The relationship between the Yankees and the cancelled World Series of 1904

John McGraw in Giants uniform

Today 111 years ago, John McGraw, manager of the New York Giants, announced that if the Giants would win the NL pennant, they would not play the American League champion. The Boston Americans/Pilgrims/Red Sox won the pennant of the Junior Circuit and the World Series were not played.

What was the reason for this behaviour by the Giants/McGraw?

Well, McGraw was the manager of the 1901 and 1902 Baltimore Orioles of he American League. The American League, previously know as the Western League, reorganized in 1900, moving three teams to the East Coast Area, to challenge the dominance that the National League had there. Ban Johnson (President of the AL) placed a team in Baltimore, a city that was abandoned by the National League after the league shrunk form twelve to eight teams. The Orioles started to play in 1901 and John McGraw, partially owner of the O’s, managed the team. Halfway the 1902 season, McGraw got into a feud with Ban Johnson and decided to jump ships to the National League’s New York Giants. If that wasn’t enough, the Giants, helped by McGraw gained a controlling interest in the Baltimore team and started to raid the Orioles’ roster for it’s best players. To prevent that the Orioles would be plundered completely, the American League took control of the team.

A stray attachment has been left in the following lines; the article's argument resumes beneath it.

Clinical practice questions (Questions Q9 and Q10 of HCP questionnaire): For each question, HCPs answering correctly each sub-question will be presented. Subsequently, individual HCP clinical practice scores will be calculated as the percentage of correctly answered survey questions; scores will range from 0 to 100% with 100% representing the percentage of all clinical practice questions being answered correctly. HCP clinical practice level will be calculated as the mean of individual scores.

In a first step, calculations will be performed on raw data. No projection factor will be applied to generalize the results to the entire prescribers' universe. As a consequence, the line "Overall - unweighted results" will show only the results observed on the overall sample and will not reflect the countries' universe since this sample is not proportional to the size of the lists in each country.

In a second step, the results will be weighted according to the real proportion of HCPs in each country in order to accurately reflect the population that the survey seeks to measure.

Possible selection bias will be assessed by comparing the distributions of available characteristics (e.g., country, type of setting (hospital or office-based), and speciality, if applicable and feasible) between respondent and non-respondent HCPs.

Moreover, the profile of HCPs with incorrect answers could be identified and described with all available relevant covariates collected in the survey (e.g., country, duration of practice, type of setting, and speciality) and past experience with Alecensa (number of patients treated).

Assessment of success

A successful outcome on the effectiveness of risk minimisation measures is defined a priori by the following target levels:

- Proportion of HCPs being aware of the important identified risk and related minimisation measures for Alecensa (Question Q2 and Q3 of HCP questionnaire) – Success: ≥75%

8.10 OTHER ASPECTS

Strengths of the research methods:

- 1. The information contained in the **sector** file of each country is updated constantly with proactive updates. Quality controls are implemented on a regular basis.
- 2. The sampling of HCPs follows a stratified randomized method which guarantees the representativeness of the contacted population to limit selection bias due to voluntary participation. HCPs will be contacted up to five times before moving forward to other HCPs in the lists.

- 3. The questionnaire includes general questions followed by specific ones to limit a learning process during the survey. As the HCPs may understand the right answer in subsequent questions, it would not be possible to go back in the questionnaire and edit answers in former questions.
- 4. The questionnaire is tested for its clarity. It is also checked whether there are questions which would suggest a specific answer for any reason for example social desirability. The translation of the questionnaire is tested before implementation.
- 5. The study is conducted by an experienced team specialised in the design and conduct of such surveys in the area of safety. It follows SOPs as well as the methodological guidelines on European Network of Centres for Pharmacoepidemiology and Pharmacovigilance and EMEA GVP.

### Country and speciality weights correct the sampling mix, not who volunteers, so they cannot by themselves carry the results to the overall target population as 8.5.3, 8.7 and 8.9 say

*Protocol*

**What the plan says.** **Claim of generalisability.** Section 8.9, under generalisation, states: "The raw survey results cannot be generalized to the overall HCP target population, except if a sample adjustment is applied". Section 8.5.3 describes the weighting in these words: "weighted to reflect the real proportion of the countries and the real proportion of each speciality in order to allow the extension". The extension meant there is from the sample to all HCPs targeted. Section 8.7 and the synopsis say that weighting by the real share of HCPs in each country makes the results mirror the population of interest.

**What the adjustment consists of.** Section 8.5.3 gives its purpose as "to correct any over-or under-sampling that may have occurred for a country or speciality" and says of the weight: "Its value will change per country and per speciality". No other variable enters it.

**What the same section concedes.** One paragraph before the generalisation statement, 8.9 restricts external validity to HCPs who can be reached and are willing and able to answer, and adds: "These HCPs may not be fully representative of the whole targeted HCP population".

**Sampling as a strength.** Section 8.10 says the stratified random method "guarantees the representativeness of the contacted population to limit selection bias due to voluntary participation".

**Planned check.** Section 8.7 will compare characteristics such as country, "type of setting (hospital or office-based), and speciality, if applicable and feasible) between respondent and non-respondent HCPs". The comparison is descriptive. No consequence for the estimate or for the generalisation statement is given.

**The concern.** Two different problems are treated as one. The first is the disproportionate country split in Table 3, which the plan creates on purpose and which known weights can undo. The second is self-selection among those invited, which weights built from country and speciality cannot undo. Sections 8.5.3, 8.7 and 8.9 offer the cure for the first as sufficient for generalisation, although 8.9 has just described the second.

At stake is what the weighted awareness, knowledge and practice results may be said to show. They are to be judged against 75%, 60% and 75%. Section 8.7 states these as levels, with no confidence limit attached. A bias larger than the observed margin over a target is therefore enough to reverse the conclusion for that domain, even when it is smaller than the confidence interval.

In January 1903, both leagues held a peace conference. Both leagues tried to live next to each other. Ban Johnson asked to place a team in New York next to the Giants. The National League put the request to vote and fifteen of the sixteen Major League owners voted for the request. You may guess who voted against it. John T. Brush, owner of the Giants.

With the American League getting the nod, the new owners of the Orioles, Frank J. Farrell and William S. Devery, moved the team to New York to a place in Manhattan that earned the team the nickname Highlanders (later officially to be changed into Yankees). Their stadium, Hilltop Park, was situated on the highest point of the island.

During the 1904 season, Highlanders were in a tight pennant race with the Boston Americans/Pilgrims/Red Sox. As it started to look like that the Yankees would win the AL pennant, the Giants’ John McGraw announced that they would not face the AL winner as the winner of the NL pennant would be the winner of the only real Major League. And all this because the Giants still disagreed with a second party in their territory.

The 1904 New York Highlanders

Even though the Red Sox won the whole thing at the last day of the season in a game that was lost by the Highlanders on a wild pitch by famed pitcher Jack Chesbro, the Giants didn’t crawl back from their decision, so there was no World Series in 1904.

It would take ninety years before the World Series was cancelled again; this time due to a player strike. A decision that cost the Montreal Expos an eventual shot at a World Series title.

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